14. Validation of EMP bounds

    Energy Technology Data Exchange (ETDEWEB)

    Warne, L.K.; Merewether, K.O.; Chen, K.C.; Jorgenson, R.E.; Morris, M.E.; Solberg, J.E.; Lewis, J.G. [Sandia National Labs., Albuquerque, NM (United States); Derr, W. [Derr Enterprises, Albuquerque, NM (United States)

    1996-07-01

    Test data on canonical weapon-like fixtures are used to validate previously developed analytical bounding results. The test fixtures were constructed to simulate (but be slightly worse than) weapon ports of entry but have known geometries (and electrical points of contact). The exterior of the test fixtures exhibited exterior resonant enhancement of the incident fields at the ports of entry with magnitudes equal to those of weapon geometries. The interior consisted of loaded transmission lines adjusted to maximize received energy or voltage but incorporating practical weapon geometrical constraints. New analytical results are also presented for bounding the energies associated with multiple bolt joints and for bounding the exterior resonant enhancement of the exciting fields.

  15. Diverse modes of galacto-specific carbohydrate recognition by a family 31 glycoside hydrolase from Clostridium perfringens.

    Directory of Open Access Journals (Sweden)

    Julie M Grondin

    Full Text Available Clostridium perfringens is a commensal member of the human gut microbiome and an opportunistic pathogen whose genome encodes a suite of putative large, multi-modular carbohydrate-active enzymes that appears to play a role in the interaction of the bacterium with mucin-based carbohydrates. Among the most complex of these is an enzyme that contains a presumed catalytic module belonging to glycoside hydrolase family 31 (GH31. This large enzyme, which based on its possession of a GH31 module is a predicted α-glucosidase, contains a variety of non-catalytic ancillary modules, including three CBM32 modules that to date have not been characterized. NMR-based experiments demonstrated a preference of each module for galacto-configured sugars, including the ability of all three CBM32s to recognize the common mucin monosaccharide GalNAc. X-ray crystal structures of the CpGH31 CBM32s, both in apo form and bound to GalNAc, revealed the finely-tuned molecular strategies employed by these sequentially variable CBM32s in coordinating a common ligand. The data highlight that sequence similarities to previously characterized CBMs alone are insufficient for identifying the molecular mechanism of ligand binding by individual CBMs. Furthermore, the overlapping ligand binding profiles of the three CBMs provide a fail-safe mechanism for the recognition of GalNAc among the dense eukaryotic carbohydrate networks of the colonic mucosa. These findings expand our understanding of ligand targeting by large, multi-modular carbohydrate-active enzymes, and offer unique insights into of the expanding ligand-binding preferences and binding site topologies observed in CBM32s.

  16. Carbohydrate structure and differential binding of prostate specific antigen to Maackia amurensis lectin between prostate cancer and benign prostate hypertrophy.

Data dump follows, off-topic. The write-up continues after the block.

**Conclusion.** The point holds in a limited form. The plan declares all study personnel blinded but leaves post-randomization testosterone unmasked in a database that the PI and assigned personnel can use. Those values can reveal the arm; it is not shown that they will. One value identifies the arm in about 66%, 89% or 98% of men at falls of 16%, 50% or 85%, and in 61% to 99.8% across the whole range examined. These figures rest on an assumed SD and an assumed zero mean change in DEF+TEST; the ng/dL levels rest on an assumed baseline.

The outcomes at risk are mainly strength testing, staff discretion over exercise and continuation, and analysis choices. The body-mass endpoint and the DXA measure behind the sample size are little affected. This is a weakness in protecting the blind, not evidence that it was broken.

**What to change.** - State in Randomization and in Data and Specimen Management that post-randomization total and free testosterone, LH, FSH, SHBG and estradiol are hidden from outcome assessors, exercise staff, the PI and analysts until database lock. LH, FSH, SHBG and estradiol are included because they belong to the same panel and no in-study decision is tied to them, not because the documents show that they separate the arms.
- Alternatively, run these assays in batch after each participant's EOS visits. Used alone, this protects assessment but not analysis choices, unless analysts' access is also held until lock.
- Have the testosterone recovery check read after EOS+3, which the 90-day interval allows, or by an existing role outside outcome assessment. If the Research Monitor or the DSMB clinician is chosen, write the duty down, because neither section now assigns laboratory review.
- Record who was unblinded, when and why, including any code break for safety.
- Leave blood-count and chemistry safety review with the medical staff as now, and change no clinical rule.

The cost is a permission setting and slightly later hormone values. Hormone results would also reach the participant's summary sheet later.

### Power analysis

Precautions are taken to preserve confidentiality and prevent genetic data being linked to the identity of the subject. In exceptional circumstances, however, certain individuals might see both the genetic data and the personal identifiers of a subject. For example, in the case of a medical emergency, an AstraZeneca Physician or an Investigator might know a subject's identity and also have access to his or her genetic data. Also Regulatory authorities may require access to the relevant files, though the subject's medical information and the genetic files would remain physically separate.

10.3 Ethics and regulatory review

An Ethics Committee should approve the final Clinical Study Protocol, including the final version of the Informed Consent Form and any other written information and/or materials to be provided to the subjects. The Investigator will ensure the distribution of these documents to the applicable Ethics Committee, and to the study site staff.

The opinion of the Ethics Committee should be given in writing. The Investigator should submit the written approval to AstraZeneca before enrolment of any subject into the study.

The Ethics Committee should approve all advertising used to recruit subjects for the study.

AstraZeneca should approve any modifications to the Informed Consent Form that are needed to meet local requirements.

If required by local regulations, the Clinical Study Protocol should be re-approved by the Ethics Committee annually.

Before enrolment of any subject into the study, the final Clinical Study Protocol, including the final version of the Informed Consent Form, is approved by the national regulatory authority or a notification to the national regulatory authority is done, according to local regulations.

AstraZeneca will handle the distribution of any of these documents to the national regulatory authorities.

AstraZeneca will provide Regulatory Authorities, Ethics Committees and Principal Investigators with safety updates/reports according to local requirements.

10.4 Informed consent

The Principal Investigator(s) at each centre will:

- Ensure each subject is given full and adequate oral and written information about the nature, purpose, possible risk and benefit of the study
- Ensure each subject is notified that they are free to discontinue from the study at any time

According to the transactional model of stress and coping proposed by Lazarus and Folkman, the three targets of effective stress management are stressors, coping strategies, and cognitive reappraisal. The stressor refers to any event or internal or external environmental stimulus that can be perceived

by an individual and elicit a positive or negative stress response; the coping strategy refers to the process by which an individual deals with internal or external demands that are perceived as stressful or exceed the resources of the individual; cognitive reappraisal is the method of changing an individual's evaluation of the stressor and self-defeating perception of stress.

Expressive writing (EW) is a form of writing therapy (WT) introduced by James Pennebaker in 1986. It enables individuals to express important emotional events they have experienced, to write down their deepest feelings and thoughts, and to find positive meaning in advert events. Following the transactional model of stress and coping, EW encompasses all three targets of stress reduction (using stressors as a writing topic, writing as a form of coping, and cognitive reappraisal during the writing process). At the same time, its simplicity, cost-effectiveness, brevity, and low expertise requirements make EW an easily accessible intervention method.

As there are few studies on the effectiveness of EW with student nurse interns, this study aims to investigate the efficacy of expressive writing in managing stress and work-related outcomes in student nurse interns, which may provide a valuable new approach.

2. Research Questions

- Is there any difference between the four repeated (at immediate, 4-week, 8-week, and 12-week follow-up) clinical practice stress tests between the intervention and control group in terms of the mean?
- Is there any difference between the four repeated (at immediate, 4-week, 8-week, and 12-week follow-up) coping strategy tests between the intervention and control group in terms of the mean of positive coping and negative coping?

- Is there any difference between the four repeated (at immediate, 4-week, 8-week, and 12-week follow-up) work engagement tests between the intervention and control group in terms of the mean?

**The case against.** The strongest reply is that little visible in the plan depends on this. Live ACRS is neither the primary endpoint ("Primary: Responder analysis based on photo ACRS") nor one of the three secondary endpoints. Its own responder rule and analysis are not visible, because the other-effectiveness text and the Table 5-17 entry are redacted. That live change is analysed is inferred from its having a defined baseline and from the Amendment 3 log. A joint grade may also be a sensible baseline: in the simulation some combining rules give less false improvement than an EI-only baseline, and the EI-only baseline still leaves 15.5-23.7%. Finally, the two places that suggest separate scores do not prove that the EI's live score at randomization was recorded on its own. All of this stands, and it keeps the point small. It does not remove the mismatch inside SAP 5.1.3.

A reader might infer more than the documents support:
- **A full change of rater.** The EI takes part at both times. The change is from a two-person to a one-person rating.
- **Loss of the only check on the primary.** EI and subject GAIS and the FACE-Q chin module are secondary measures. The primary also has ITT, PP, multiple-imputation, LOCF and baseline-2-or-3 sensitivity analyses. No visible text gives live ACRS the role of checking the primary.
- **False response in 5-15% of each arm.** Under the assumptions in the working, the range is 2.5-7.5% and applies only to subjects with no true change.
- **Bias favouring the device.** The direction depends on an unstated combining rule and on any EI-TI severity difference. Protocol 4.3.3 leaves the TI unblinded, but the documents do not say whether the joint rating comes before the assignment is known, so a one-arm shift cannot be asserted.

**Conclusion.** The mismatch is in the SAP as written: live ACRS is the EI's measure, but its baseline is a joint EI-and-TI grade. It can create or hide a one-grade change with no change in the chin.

Science.gov (United States)

    Ohyama, Chikara; Hosono, Masahiro; Nitta, Kazuo; Oh-eda, Masayoshi; Yoshikawa, Kazuyuki; Habuchi, Tomonori; Arai, Yoichi; Fukuda, Minoru

    2004-08-01

    Serum prostate-specific antigen (PSA) assay is widely used for detection of prostate cancer. Because PSA is also synthesized from normal prostate, false positive diagnosis cannot be avoided by the conventional serum PSA test. To apply the cancer-associated carbohydrate alteration to the improvement of PSA assay, we first elucidated the structures of PSA purified from human seminal fluid. The predominant core structure of N-glycans of seminal fluid PSA was a complex type biantennary oligosaccharide and was consistent with the structure reported previously. However, we found the sialic acid alpha2-3 galactose linkage as an additional terminal carbohydrate structure on seminal fluid PSA. We then analyzed the carbohydrate moiety of serum PSA from the patients with prostate cancer and benign prostate hypertrophy using lectin affinity chromatography. Lectin binding was assessed by lectin affinity column chromatography followed by determining the amount of total and free PSA. Concanavalin A, Lens culinaris, Aleuria aurantia, Sambucus nigra, and Maackia amurensis lectins were tested for their binding to the carbohydrates on PSA. Among the lectins examined, the M. amurensis agglutinin-bound fraction of free serum PSA is increased in prostate cancer patients compared to benign prostate hypertrophy patients. The binding of PSA to M. amurensis agglutinin, which recognizes alpha2,3-linked sialic acid, was also confirmed by surface plasmon resonance analysis. These results suggest that the differential binding of free serum PSA to M. amurensis agglutinin lectin between prostate cancer and benign prostate hypertrophy could be a potential measure for diagnosis of prostate cancer.

  17. Bounded Tamper Resilience

    DEFF Research Database (Denmark)

    Damgård, Ivan Bjerre; Faust, Sebastian; Mukherjee, Pratyay

    2013-01-01

    a bounded tamper and leakage resilient CCA secure public key cryptosystem based on the DDH assumption. We first define a weaker CPA-like security notion that we can instantiate based on DDH, and then we give a general compiler that yields CCA-security with tamper and leakage resilience. This requires...... a public tamper-proof common reference string. Finally, we explain how to boost bounded tampering and leakage resilience (as in 1. and 2. above) to continuous tampering and leakage resilience, in the so-called floppy model where each user has a personal hardware token (containing leak- and tamper...

  18. Investigations of Reactive Carbohydrates in Glycosidic Bond Formation and Degradation